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How to Assess Frost Injury In Double Crop Soybeans

How to Assess Frost Injury In Double Crop Soybeans
Amount of yield hit depends on stage of development.

The two-week-later-than-normal first frost that occurred last week helped eliminate possible frost injury on most crops, but not all. At one time it looked like it might be a much larger issue when crops were running way behind schedule until warmer temperatures and lack of rain made changes to the crop in August.

Stopped early: These double-crop soybeans were likely hit hard last week. They were still in the early to mid-reproductive stages when frost hit.

Joseph Petrosino, an agronomist for Stewart Seeds, Greensburg, says that only the very full season hybrids in the latest-planted fields or plots may be at risk to lose some yield, depending upon exactly what stage of development plants were in last week, and how cold it was in any one area. He found some hybrids in neighboring Ohio in a plot that were still at two-thirds milk line and hadn't reached physiological maturity. Those hybrids could experience some yield loss.

The biggest loser may be double-crop soybeans, although the extra growing window allowed many of those to reach maturity or get much closer than it once appeared that they might. Since planting was delayed because wheat harvest was delayed in some areas, not all fields of double-crop soybeans may have been fully mature when the frost hit.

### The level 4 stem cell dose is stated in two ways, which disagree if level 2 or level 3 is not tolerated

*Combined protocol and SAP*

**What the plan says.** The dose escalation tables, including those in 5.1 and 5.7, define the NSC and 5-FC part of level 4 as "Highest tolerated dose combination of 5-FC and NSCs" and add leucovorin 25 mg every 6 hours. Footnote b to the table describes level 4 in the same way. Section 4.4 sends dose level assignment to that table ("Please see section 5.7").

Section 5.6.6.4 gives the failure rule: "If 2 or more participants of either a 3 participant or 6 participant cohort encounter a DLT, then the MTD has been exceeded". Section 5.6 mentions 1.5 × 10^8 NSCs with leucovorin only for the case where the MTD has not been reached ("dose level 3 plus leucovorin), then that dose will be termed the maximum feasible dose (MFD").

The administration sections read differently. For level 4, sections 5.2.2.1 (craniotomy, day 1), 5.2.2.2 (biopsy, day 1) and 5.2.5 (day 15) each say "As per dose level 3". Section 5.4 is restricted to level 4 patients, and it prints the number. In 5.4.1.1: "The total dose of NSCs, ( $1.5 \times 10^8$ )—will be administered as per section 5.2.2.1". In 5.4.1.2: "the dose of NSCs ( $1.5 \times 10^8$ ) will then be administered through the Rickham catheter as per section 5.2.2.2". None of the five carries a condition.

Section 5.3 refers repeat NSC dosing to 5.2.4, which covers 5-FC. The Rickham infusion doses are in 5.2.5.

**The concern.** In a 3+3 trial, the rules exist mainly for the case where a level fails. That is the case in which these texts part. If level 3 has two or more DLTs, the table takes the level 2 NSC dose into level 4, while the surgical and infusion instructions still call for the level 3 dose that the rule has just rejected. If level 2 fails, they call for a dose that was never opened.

Here's what you can expect if plant growth is stopped at various stages in soybean development. It's based on Kansas State University data from the early 1980s, but should still apply today, Petrosino says.

If plants are only at R4, or full pod, yield loss could be 70 to 80%. If they are making seed, at R5, potential loss drops to 50 to 70 %. If there is full seed, at R6, loss potential is more like 15 to 30%. If the plant reached R7 there may or may not be any loss. If there is lost yield potential, it may only be about 5%. If beans have reached full maturity, you wouldn't expect any yield loss.

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